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February 16, 2023

Bar Harbor Council airs concerns about conflicts of interest over cruise ships

crowded sidewalk File photo / Laurie Schreiber The Bar Harbor Town Council said it would ask the town’s cruise ship committee to stop meeting while litigation around cruise ship disembarkation is pending against the town.

Citing potential conflicts of interest, the Bar Harbor Town Council plans to ask the town’s cruise ship committee to stop meeting while litigation around cruise ship disembarkation is pending against the town.

The discussion about financial-based conflicts among members of the cruise ship and warrant committees arose when councilors met earlier this month. 

“Requesting that they not meet for the next couple of months might be the easiest thing to do,” Councilor Matthew Hochman said of the cruise ship committee.

Town attorney Stephen Wagner of Rudman Winchell said the issue pertains especially to members of the cruise ship committee.

“We understand this would include members that are owners or employees of organizations named as plaintiffs or members that submitted affidavits on behalf of plaintiffs and have at least an indirect financial interest in the outcome of the litigation,” Wagner said in a memo to the council.

Vote versus lawsuit

Bar Harbor is the center of a debate over whether the number of cruise ships and their passengers strains resources, or if they are a welcome source of tourism-related revenue.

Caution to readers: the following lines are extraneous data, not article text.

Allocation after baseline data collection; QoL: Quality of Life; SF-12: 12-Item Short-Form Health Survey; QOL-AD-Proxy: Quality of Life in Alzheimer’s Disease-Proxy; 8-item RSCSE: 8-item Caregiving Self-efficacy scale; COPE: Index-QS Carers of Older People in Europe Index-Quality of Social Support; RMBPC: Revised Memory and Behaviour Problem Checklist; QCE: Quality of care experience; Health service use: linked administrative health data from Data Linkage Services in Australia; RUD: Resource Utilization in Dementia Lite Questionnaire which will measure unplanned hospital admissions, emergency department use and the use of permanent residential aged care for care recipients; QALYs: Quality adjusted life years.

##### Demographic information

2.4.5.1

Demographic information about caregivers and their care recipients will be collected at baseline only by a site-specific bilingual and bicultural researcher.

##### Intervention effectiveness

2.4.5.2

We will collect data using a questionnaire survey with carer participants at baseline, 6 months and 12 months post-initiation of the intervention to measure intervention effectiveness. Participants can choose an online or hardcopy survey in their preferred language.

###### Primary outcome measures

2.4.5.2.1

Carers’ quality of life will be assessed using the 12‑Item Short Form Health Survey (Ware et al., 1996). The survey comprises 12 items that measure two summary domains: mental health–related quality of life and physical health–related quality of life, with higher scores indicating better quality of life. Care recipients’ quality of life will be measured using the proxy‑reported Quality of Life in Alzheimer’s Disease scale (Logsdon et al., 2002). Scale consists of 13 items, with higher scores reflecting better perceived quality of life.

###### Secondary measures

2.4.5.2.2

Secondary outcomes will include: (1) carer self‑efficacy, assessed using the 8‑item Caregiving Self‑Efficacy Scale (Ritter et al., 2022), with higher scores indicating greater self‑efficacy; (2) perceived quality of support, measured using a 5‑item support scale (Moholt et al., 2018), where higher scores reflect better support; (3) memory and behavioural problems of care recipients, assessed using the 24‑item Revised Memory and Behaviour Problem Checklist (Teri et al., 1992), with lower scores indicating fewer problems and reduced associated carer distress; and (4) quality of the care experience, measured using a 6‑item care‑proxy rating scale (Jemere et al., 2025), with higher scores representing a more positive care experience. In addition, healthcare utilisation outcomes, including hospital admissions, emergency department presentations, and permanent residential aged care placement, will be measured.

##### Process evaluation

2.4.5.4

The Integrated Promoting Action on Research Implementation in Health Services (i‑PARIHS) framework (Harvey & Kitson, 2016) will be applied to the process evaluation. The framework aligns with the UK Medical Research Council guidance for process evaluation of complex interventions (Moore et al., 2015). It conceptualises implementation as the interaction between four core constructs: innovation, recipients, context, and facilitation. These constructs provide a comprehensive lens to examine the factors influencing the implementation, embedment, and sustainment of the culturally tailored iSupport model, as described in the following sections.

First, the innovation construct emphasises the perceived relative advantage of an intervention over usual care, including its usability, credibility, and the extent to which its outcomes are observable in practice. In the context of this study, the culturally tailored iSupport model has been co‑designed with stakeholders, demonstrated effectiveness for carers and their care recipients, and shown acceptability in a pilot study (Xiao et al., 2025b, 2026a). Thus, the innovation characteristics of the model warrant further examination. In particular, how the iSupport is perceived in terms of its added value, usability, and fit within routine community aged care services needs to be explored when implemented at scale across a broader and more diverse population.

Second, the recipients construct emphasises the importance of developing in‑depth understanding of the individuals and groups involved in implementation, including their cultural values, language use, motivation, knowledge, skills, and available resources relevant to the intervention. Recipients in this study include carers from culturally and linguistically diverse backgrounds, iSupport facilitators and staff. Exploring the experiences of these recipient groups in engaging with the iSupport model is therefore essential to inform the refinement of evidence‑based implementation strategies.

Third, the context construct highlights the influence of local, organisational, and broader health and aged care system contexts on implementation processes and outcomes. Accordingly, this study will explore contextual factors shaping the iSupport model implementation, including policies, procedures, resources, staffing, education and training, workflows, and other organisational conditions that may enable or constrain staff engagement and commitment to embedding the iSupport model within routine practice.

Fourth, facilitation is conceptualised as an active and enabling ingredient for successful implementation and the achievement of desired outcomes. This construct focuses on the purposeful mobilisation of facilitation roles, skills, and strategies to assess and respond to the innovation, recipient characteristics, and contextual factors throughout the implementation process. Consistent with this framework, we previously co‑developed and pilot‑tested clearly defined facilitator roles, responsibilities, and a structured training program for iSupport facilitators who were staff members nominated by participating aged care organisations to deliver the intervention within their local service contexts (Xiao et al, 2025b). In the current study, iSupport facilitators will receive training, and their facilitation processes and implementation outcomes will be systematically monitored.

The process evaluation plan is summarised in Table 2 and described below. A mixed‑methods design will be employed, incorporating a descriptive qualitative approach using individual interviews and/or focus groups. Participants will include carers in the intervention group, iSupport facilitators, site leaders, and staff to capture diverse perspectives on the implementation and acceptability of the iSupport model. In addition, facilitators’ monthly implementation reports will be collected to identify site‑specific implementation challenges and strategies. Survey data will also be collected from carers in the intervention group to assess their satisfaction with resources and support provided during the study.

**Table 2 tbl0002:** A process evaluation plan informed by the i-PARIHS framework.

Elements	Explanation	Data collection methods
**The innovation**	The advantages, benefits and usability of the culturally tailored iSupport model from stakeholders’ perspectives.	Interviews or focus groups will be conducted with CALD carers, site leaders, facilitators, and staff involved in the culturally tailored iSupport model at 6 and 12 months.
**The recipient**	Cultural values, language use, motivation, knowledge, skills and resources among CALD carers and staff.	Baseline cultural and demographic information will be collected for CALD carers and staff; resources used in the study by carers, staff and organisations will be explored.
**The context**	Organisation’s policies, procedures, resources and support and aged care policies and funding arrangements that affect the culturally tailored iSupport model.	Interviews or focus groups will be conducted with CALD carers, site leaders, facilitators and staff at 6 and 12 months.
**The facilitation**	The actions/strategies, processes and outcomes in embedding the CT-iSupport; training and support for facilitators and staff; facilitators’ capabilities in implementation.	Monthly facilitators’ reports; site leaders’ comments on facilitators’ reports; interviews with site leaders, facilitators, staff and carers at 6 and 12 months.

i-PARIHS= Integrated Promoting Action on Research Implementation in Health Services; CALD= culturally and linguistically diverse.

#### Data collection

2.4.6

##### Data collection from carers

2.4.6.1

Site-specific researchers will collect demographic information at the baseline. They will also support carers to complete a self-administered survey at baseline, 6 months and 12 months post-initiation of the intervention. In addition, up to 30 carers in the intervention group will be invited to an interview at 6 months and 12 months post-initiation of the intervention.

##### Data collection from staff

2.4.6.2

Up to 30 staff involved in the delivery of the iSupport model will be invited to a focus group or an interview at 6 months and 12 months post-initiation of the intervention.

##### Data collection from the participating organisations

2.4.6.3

On Nov. 8, in a 1,780 to 1,273 vote, residents backed a citizen-initiated amendment to the town’s Land Use Ordinance placing a 1,000-person daily limit on the number of people who could disembark; the previous daily limit was 5,500. Bar Harbor has been booking over 150 ships in recent years. On some days, two or three ships arrive in port; many carry several thousand passengers.

A group of Bar Harbor businesses and residents calling themselves the Association to Protect and Preserve Local Livelihoods filed a lawsuit in U.S. District Court against the town on Dec. 29, to reverse the disembarkation limit.

The association contended the initiative would crush the tourism-based economy and result in the loss of jobs and businesses in a local industry worth as much as $30 million annually.

At the council’s meeting earlier this month, Wagner said that the day after the association filed the suit, the association filed a motion for a preliminary injunction to declare the November ordinance invalid.

The town intends to file an objection to the injunction by the March 20 deadline the town has to respond, Wagner said.

The council’s position, he said, is that the voters have spoken by passing the ordinance and councilors will preserve the ordinance unless directed otherwise through a court order.

Following a Jan. 26 meeting between the council, plaintiffs, plaintiff interveners and legal counsel before a magistrate of the U.S. Federal District Court there was consensus that the suit could go to trial by July or August. 

“The parties agreed to an expedited case schedule,” Wagner said, adding the proposal would be subject to court approval.